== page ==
Fantastic Four: When Fox Films tries to play Marvel and fails miserably
Fantastic Four starts with the same wonder and enchantment as films from my 80s’ childhood, like The Extra Terrestrial (ET) and The Goonies, but swiftly loses any further similarities to these classics and succumbs to an overly simplistic action-based plot that fails to take stock of what is important here – the characters (ironic seeing as this reboot is meant to be an origins story).
As with many prequels, we think we are here to understand a little more about what drives these superheroes we have come to love while also exploring a journey that we should already feel a part of but instead we don’t get to fill in the gaps with any substantial explanations and ultimately fail to grow closer to these characters (the best Marvel way to do this being through humour as with Iron Man) leaving us feeling like we’ve wasted our time.
The premise, which is full of pseudo science, involves vast suspension of disbelief on many fronts not least the science aspect and centres around Reed Richards (Miles Teller), a wunderkind at school, who with the support of his friend Ben Grimm (Jamie Bell), manages to create a machine to teleport inorganic matter to another dimension and bring it back.
A few years later at his school science fair, Richards, or commonly known as Mr Fantastic, is recruited by Dr Franklin Storm (Reg E Cathey) who with the help of Victor Von Doom (Toby Kebbell), the doctor’s dangerous protégée, has managed to send matter off to another dimension but is yet to bring it back.
Bringing the two together with his son Johnny Storm (Michael B Jordan) and adopted daughter Susan Storm (Kate Mara), Dr Storm hopes to create a teleporter to take humans to another dimension and safely bring them back again.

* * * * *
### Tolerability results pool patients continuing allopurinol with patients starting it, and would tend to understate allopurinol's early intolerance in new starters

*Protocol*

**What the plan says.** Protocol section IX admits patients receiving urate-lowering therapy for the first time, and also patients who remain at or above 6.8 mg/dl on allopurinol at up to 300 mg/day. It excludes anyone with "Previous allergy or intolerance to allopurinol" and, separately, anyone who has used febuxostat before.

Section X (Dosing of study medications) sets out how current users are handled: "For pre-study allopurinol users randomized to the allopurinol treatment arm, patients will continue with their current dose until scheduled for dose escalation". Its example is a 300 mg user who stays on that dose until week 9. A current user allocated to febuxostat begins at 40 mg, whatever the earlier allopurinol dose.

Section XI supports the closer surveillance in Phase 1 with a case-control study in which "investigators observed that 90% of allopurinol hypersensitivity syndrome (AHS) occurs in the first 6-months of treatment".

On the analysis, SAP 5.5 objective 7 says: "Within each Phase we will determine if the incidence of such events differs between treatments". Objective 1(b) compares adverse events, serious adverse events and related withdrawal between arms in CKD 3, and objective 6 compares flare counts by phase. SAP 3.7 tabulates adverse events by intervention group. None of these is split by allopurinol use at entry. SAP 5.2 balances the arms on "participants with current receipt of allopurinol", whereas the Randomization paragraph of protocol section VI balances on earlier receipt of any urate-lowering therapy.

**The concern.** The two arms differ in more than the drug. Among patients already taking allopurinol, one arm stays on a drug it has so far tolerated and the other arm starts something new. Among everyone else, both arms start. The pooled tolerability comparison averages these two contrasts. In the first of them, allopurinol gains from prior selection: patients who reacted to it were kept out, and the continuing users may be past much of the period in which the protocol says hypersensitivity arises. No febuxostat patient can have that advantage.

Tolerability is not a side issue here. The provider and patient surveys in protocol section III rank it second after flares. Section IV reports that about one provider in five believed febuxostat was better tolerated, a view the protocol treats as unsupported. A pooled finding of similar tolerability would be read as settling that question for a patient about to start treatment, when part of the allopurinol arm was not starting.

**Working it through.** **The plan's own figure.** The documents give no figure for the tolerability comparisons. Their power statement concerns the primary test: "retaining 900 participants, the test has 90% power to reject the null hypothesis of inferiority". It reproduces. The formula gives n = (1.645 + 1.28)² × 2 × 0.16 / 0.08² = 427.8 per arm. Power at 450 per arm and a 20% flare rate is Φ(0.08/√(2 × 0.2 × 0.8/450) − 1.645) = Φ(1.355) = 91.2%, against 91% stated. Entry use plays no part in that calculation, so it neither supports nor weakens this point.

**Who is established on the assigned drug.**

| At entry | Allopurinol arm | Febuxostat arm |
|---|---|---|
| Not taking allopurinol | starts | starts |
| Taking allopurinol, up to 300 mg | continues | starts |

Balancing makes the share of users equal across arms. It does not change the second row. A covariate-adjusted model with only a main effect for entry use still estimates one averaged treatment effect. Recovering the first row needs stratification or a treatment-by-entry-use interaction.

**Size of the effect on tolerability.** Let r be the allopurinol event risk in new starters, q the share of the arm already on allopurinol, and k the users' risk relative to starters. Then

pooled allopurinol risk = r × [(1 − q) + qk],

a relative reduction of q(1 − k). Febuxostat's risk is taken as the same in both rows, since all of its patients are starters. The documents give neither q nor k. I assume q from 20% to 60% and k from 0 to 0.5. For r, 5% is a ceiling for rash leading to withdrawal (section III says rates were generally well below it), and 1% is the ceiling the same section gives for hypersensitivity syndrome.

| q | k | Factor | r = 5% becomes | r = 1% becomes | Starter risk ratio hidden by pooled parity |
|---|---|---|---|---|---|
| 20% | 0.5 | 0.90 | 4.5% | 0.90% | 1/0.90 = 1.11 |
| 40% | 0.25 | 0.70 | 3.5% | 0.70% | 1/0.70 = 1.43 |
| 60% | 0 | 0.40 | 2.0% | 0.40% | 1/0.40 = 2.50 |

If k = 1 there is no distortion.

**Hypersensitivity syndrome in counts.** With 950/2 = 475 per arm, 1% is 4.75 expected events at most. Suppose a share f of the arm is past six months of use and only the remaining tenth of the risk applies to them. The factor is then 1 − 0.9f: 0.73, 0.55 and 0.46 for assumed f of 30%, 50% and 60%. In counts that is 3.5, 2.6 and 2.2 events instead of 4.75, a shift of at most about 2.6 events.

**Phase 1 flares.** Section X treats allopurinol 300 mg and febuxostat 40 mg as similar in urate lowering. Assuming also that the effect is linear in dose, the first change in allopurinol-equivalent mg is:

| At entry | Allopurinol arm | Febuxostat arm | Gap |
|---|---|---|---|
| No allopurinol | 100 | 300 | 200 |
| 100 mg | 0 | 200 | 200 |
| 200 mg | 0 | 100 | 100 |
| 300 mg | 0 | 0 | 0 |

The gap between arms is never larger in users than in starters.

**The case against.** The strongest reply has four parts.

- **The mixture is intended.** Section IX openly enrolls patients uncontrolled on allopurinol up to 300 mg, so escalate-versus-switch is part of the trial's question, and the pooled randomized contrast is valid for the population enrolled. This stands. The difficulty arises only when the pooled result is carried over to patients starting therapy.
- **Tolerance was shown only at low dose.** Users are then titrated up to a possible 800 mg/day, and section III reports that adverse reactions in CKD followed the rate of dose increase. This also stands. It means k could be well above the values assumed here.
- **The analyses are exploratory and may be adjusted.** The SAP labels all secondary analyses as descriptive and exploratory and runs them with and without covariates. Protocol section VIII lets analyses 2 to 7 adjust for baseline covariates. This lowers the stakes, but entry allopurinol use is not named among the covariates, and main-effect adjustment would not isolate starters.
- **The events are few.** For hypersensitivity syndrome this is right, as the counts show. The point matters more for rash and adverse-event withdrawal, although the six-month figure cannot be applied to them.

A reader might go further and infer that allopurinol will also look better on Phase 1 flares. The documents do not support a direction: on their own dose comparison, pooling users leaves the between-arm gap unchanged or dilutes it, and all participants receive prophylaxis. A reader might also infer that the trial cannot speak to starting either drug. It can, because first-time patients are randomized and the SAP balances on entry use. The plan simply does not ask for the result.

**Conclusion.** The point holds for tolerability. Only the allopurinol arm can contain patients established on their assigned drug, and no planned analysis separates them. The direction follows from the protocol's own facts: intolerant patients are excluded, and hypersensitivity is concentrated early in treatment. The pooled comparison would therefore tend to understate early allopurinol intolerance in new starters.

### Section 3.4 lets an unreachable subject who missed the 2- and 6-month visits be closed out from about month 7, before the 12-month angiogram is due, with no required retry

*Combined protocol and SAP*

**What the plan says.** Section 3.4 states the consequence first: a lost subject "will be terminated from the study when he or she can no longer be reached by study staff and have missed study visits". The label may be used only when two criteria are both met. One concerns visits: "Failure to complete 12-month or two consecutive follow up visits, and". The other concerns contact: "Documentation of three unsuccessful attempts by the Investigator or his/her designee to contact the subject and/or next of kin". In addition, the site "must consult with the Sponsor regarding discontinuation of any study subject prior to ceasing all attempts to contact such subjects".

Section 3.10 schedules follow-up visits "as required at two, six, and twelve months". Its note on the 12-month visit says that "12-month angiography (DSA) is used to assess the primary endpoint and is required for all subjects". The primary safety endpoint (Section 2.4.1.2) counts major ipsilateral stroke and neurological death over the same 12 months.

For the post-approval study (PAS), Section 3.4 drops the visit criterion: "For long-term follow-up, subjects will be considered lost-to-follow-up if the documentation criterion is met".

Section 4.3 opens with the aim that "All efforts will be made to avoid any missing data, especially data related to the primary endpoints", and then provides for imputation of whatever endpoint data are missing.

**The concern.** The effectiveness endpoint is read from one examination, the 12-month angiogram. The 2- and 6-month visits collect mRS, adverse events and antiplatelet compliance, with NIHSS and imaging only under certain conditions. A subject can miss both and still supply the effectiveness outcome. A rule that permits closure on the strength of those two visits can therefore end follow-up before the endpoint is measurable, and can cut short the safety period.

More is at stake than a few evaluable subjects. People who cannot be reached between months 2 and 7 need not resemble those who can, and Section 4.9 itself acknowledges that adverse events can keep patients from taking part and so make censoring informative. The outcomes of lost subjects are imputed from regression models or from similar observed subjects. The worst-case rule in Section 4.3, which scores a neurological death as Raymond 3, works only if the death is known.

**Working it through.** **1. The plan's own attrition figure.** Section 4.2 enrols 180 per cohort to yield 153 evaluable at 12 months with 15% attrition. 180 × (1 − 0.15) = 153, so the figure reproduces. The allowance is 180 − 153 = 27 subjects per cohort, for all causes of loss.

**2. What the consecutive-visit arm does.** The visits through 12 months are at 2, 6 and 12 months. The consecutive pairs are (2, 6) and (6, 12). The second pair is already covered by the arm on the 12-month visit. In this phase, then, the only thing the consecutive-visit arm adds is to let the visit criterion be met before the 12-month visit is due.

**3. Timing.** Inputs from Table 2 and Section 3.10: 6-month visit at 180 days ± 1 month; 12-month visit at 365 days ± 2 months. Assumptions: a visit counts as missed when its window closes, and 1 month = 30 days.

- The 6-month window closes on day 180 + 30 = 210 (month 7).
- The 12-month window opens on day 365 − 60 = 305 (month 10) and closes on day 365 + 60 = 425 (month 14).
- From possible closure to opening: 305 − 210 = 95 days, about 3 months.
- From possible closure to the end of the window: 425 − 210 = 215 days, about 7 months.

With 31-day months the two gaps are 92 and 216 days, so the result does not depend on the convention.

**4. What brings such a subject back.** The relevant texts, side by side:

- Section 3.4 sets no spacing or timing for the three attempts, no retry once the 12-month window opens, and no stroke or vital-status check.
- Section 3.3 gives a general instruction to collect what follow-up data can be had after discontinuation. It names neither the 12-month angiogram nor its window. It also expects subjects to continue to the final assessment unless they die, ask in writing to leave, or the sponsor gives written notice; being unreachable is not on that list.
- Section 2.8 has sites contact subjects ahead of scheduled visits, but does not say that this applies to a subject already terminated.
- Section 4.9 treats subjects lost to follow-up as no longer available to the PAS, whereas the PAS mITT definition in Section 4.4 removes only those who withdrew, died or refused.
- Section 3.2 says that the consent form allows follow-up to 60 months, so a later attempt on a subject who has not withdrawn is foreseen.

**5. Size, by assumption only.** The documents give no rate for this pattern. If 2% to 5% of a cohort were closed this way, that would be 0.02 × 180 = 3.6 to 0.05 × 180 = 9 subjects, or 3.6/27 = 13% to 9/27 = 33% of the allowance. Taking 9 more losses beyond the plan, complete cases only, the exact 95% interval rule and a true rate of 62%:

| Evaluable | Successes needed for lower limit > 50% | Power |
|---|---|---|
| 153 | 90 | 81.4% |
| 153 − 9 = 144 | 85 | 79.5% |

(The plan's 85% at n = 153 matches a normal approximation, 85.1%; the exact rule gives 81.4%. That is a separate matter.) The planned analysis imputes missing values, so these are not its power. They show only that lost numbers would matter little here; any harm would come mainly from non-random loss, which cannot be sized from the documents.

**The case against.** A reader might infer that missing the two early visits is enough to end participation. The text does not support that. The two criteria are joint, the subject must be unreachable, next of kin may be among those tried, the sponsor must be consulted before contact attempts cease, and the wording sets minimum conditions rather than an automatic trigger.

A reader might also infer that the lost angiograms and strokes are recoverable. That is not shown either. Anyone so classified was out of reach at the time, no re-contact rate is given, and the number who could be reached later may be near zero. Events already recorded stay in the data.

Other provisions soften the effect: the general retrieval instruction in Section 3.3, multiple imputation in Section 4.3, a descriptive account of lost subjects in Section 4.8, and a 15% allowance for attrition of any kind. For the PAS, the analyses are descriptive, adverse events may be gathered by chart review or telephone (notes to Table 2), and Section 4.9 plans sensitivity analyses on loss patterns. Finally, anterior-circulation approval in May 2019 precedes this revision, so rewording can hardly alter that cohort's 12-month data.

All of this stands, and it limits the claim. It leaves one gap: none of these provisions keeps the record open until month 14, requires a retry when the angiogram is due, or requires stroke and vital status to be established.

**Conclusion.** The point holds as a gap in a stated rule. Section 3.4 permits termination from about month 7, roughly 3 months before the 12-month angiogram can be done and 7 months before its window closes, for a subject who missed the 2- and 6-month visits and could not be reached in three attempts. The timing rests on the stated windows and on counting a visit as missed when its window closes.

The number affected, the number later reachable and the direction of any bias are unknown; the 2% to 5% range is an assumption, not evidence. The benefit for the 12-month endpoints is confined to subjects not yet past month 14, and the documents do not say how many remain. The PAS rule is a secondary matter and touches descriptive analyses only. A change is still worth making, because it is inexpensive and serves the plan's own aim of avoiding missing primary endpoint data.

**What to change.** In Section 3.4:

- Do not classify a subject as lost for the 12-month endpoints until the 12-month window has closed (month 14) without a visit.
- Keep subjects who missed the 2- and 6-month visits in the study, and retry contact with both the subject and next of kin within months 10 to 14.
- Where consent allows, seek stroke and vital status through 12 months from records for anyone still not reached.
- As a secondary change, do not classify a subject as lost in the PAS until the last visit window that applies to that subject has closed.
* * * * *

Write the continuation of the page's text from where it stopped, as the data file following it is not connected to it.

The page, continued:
Josh Trank, director and co-writer, spends a relatively large amount of time on this setup, leaving little opportunity to fit in what then compels a seemingly intelligent team of men to get so drunk that they head off into a vessel to take them to a realm that they have so far only sent a monkey to.
This move would perhaps make sense if we had some relevant background story for Richards, or if we had seen that his friend Grimm, who becomes a last minute addition to the mission, had wanted to be a part of Richard’s new world, or even if the dangerous protégée had some dastardly plan, but no, this is just the way the film is propelled forward, lazily and without thought put into the ‘why’ over the ‘how’. Upon their return, the team is transformed into their ‘Fantastic’ selves but it is when we lose Richards – who runs away and abandons his friends – that Fantastic Four really loses its sense of self.
In the final act, as a sense of false sentimentality sets in, through an artificial familiarity with the superhero setting that is flimsy without a well-developed storyline, we are left with too many questions batted away by action and feeble attempts at some higher brow concepts. If the magic and wonderment are manufactured, all else seems to follow suit and in a linear very predictable way, it’s paint by numbers writing with some attempts at heart and feeling thrown in that fail to engage the audience as much as they should, leaving no room for humour to mix it up a little.
Having said all this, the film is well acted and still reasonably entertaining if you go to watch it as an action movie rather than the comic escapade with complex narrative we have come to love from Marvel. There has also been a lot of internet chatter as to whether Fox Movies, Fantastic Four’s distributor, ended up meddling too much and ultimately wrecking the film, but regardless, there is indecision in this production and paired with an overly simplistic script there’s nowhere to hide. What’s perhaps most frustrating is that it’s not a terrible film, it just could have been so much better if only it focused a little more on what matters (the clue’s in the film’s name).
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